Great Rivers Chicago is key to City’s Building on Burnham plan

March 25, 2016 , By MPC Manager Kara Riggio

As a key partner in the Great Rivers Chicago initiative to deliver a long-term vision for the city’s three rivers—the Chicago, Des Plaines and Calumet—Metropolitan Planning Council is thrilled to see work from the vision fueling the mayor’s “Building on Burnham” announcement this week.

If you’ve been following Great Rivers Chicago and have basic knowledge of the history of Chicago’s rivers in general, you know that they are largely characterized as working rivers, manipulated and molded over time to serve the needs of the City That Works.

Fast forward more than 100 years since Daniel Burnham’s 1909 Plan of Chicago, and Chicagoans have broadened our collective perspective to appreciate the rivers as assets to residential communities, as recreational hubs, transportation corridors and attractive business locations—an asset that is different from Lake Michigan, yet highly important and ripe with opportunity.

Walk down to the Riverwalk on a summer day and you’ll see a heavily congested river, maxed with tour boats, water taxis, recreational vessels and kayaks. The Riverwalk offers entertainment, dining, bike rentals and plenty of people walking, jogging and enjoying the sunshine and architecture. Whereas in the past, there was little interest in boating or recreating on the river, today it is easy to find an electric-powered boat or kayak to rent—both downtown and at one of the new boathouses on the north and south branches.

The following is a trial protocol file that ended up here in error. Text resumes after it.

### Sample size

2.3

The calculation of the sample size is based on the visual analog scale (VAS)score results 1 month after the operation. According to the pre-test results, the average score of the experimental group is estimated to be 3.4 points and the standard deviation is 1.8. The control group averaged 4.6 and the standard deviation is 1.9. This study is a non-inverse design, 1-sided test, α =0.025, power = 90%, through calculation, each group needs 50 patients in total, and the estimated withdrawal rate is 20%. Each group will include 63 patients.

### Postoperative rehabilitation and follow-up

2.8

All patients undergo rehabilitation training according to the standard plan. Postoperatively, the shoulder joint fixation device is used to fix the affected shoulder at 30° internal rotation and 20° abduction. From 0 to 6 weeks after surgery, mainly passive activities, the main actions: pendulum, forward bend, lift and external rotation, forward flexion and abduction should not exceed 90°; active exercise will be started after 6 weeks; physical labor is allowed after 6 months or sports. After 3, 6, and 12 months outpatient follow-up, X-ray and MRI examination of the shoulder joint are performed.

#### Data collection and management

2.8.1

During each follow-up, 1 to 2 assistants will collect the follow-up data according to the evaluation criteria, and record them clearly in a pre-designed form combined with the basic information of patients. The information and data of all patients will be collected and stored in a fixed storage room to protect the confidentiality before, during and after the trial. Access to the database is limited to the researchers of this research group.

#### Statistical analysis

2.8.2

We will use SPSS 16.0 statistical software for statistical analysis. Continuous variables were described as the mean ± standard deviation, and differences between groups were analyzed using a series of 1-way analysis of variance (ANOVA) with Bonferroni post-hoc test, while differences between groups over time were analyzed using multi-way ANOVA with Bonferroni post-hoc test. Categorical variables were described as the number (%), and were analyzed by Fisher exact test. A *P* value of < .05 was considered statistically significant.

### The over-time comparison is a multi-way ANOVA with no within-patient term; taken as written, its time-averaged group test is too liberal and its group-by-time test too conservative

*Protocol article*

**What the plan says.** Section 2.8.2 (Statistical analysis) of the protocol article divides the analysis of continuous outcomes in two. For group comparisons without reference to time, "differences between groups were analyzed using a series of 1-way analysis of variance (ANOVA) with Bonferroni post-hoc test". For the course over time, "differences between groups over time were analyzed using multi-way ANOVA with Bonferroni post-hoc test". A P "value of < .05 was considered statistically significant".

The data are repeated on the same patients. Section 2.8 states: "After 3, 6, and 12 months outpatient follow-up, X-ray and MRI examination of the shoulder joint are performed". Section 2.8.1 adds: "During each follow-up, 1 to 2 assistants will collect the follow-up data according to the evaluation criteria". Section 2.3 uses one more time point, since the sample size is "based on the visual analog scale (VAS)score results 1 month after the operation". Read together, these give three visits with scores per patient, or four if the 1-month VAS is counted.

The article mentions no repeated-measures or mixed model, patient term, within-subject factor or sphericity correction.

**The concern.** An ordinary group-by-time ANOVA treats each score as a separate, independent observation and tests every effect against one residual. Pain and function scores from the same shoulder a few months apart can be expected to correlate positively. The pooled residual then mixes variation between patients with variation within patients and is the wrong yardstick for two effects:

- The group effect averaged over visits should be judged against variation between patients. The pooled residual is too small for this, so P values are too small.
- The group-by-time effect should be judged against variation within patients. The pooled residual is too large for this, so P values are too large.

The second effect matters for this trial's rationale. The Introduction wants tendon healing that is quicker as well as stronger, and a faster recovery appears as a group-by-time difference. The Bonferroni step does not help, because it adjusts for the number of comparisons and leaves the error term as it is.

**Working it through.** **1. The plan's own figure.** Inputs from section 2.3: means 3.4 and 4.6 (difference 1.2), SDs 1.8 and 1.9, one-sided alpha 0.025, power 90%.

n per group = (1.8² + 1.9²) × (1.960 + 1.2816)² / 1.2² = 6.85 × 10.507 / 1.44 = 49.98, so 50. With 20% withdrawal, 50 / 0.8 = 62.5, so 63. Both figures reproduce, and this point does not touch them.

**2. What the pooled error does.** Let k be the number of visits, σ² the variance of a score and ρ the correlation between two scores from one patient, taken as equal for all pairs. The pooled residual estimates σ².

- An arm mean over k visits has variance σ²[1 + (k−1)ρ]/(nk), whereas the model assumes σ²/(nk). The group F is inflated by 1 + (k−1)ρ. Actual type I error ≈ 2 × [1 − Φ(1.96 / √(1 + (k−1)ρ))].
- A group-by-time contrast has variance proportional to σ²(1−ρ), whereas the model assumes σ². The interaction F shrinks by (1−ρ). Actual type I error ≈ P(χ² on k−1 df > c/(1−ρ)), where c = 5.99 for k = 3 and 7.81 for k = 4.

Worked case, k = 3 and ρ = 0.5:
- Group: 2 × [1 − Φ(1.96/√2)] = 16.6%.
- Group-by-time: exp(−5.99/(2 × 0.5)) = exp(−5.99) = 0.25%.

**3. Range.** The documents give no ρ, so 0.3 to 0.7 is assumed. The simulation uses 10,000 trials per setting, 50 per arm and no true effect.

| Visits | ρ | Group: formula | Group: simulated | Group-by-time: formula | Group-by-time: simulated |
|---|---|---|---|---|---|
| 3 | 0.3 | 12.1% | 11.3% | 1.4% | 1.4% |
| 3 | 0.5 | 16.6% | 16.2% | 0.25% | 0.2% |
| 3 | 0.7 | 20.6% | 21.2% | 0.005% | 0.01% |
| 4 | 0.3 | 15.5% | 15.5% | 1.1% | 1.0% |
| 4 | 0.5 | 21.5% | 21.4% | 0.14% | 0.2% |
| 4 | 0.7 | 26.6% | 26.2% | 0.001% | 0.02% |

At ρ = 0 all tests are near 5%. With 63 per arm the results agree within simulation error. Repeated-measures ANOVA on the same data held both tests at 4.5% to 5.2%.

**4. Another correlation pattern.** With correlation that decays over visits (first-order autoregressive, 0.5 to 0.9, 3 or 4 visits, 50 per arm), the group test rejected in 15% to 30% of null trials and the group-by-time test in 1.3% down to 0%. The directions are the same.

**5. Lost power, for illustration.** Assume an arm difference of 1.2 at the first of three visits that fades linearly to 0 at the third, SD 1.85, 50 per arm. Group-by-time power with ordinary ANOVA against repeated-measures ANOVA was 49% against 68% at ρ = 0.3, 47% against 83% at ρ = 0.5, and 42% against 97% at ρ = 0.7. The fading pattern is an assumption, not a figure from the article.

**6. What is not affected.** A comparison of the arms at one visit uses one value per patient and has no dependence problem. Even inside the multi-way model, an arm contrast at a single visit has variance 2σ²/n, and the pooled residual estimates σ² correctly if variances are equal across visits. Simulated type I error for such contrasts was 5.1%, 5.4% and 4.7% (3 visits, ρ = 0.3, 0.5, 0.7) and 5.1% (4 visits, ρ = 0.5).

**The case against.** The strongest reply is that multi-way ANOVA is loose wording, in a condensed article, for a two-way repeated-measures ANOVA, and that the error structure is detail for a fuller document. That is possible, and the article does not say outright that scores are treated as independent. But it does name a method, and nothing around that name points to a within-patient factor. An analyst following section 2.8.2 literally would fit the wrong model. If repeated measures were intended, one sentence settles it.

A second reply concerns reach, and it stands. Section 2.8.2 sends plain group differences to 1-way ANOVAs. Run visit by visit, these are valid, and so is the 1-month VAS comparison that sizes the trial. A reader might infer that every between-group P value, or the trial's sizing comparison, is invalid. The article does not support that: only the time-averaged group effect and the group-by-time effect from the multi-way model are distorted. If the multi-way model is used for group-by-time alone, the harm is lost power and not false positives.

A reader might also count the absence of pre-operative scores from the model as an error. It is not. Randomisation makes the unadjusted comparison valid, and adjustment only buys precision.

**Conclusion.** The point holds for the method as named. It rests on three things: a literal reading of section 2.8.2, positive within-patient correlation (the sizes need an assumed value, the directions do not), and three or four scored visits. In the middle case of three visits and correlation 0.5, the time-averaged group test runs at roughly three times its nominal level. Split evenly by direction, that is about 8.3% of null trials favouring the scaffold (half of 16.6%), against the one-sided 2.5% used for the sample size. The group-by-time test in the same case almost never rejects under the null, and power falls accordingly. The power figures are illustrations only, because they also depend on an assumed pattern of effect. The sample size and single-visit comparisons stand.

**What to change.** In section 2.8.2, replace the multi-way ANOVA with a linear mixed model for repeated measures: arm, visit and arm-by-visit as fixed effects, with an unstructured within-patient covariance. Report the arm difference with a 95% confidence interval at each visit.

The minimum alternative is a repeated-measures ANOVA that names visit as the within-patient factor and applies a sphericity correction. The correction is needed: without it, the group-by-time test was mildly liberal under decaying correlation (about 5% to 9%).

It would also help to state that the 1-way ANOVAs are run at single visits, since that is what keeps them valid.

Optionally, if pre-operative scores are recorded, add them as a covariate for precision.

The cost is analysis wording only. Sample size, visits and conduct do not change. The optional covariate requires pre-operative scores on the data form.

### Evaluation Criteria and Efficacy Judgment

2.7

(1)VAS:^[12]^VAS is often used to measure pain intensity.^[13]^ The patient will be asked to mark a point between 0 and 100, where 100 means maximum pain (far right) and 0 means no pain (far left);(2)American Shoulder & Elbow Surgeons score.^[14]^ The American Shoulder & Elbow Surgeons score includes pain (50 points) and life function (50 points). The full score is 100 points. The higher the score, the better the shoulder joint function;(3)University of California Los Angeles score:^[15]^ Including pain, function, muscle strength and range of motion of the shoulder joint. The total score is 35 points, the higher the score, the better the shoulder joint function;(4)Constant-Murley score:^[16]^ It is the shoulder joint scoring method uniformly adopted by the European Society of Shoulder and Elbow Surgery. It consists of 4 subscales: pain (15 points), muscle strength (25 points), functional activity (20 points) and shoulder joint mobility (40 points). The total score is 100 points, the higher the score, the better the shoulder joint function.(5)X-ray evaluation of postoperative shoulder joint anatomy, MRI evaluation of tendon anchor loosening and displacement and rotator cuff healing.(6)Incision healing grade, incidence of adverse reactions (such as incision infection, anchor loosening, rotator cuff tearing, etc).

The Building on Burnham plan calls for “Chicago’s two bodies of water – our river[s] and our lake – to enhance the quality of life in our neighborhoods.”

For the last 15 months, Great Rivers Chicago staff and partners have been learning from stakeholders—community members, local officials, business owners, environmentalists and technical experts—how they currently think about the river and what aspirations they have for its future, while exploring strategies for achieving those visions.

While the release of the vision and action agenda is planned for this summer, one of the leading ideas percolating through this process is the opportunity to create a continuous trail, particularly in areas where segments don’t exist today. We will be examining opportunities for near- and long-term feasibility in the coming months with partners like Active Transportation Alliance and Friends of the Chicago River.

Through this process, we’ve heard from almost 5,500 people, hosted 85 group interviews and five regional public meetings (with four more on the books for spring). We’ve learned that no matter what stretch of the river they are closest to, Chicagoans want to have a personal relationship with the river: as a place to bring the family for a picnic, run/walk/bike, fish, read a book, dine or launch a boat, while maintaining space for cleaner industry that fosters local employment.

Chicagoans want rivers that reflect their communities and ideals. Great Rivers Chicago is proud to be defining the vision of a rivers system that is productive, inviting, personal and living.

Chicago residents can register to attend any of the four free upcoming public meetings in April and May to weigh in on the draft Great Rivers Chicago vision.

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